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Japan’s Necessary Nuclear Future (Page 2 of 3)

Kan, no doubt noting an alarming similarity between his disapproval numbers and the 70 percent of Japanese who call for the abandonment of nuclear power, appears inclined to exploit the popular rancour.  Calling for sharp reductions in national reliance on nuclear energy, while suggesting the possibility of a snap election on national energy policy, Kan is aiming to align himself with the anti-nuclear movement while using nuclear energy as a wedge against the historically nuclear-friendly LDP. 

Furthermore, the prime minister has sitting before the Diet a bill that would retroactively absolve the government of responsibility to use public money to assist TEPCO in compensating victims of the Fukushima disaster. At issue is a technicality in Japan’s current nuclear liability law that calls for government assistance in a nuclear emergency and fully absolves the nuclear operator in the case of an ‘exceptional’ event. The pending law would effectively decree that the magnitude 9 earthquake and 40-foot tsunami was something other than exceptional, going further to define the government’s financial obligations as limited to long-term loans, while burdening TEPCO with infinite liability for the current crisis. By extension, it would make it clear to Japan’s nine other nuclear utilities that they now operate their own nuclear reactors at infinite financial risk to their shareholders. To say nothing of the discouraging signal that such retroactive legislation would send to any business considering whether to build its next operation in Japan or, say, South Korea, the law would make Japan’s utilities think very carefully about whether they are better off continuing to generate nuclear energy or walking away from their nuclear assets.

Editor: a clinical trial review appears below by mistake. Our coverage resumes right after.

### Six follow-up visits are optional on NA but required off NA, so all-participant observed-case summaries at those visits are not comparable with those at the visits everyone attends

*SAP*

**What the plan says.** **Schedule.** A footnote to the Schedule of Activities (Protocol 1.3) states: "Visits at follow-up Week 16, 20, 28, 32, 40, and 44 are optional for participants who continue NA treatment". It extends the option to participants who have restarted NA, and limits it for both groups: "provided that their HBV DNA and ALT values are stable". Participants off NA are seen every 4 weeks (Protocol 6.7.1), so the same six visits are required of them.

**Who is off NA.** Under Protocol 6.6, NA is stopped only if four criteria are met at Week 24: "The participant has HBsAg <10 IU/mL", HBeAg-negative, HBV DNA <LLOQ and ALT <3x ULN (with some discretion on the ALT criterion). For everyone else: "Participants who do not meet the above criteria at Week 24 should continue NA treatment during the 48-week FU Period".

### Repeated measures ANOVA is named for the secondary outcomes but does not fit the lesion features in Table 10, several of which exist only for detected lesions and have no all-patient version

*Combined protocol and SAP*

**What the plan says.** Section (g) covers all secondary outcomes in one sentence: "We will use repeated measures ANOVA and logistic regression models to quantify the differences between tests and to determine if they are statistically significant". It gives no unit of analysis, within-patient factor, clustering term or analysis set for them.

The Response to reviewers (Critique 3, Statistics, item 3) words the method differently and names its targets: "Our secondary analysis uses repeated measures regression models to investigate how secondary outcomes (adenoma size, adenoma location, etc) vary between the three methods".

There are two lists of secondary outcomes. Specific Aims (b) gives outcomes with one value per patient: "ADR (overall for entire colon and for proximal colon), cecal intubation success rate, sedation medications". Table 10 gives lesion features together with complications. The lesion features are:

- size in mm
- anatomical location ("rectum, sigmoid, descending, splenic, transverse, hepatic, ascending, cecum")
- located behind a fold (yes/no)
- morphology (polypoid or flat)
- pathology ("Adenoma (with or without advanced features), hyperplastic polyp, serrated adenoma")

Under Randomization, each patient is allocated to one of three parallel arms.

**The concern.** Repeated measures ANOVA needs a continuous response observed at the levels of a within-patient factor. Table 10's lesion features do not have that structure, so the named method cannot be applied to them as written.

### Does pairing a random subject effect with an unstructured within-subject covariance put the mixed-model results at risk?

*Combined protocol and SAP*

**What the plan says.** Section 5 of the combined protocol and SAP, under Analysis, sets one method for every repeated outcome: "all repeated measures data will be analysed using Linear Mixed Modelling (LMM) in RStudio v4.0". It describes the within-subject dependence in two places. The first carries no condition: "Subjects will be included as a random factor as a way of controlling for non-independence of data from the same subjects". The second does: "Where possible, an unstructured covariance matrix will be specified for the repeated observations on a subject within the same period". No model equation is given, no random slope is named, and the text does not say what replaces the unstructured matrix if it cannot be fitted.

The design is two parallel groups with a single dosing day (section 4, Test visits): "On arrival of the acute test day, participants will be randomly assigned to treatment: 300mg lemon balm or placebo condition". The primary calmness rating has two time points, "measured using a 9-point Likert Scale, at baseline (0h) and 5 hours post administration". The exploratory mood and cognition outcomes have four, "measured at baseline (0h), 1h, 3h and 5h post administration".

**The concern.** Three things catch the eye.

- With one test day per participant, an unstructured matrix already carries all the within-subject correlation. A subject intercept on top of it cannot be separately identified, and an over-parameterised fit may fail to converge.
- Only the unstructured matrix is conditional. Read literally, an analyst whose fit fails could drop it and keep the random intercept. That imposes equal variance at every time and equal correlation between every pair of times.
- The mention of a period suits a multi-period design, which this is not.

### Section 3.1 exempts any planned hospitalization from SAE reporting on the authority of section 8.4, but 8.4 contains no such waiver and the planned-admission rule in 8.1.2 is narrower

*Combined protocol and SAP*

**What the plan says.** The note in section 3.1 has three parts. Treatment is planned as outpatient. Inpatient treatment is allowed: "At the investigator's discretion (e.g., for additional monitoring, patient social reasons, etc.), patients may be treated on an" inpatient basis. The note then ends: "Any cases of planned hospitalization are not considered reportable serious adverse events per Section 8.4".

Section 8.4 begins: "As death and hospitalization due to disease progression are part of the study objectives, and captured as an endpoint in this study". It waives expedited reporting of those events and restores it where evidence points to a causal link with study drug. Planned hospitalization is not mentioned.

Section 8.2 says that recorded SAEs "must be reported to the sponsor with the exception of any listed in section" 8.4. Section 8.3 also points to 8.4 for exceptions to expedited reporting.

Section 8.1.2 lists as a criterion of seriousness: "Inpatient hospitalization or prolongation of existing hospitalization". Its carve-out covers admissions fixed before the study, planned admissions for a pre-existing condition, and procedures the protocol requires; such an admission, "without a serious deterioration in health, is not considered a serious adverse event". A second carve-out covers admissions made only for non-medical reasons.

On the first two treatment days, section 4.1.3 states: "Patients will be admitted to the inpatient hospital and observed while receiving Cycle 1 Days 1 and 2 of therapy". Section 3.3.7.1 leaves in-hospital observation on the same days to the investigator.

In reality, it’s likely that no snap election will be held, and the nuclear power industry can take comfort in the fact that the above legislation will probably not pass. Overaggressive law making has, after all, hardly been Japan’s problem for the last decade. 

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A more immediate problem exists, however, in that, due to a peculiarity of the nuclear energy paradigm in Japan (and a little bit of ill-timed alarmism by the prime minister), Japan’s nuclear facilities find themselves in the tenuous position of depending not on Nagatacho’s reliable ambivalence, but rather on its heretofore lacking of resolve and assertiveness. 

Particular to Japan is a system in which Japanese local mayors and governors hold de facto vetoes over a utility’s decision to start operation of a nuclear reactor. The nature of modern nuclear reactors is such that they must stop periodically for refuelling—in Japan that period is 13 months. This means that within 13 months of last March 11, every nuclear reactor in Japan will have shut down for refuelling and inspection, and each will then be forced to run the gauntlet of multiple layers of elected officials to secure authorization to restart.  This is never a sure bet in the best of times.  In the present circumstances, such officials will be under tremendous pressure to deny the utilities, with their political futures no doubt weighing heavily on their minds. 

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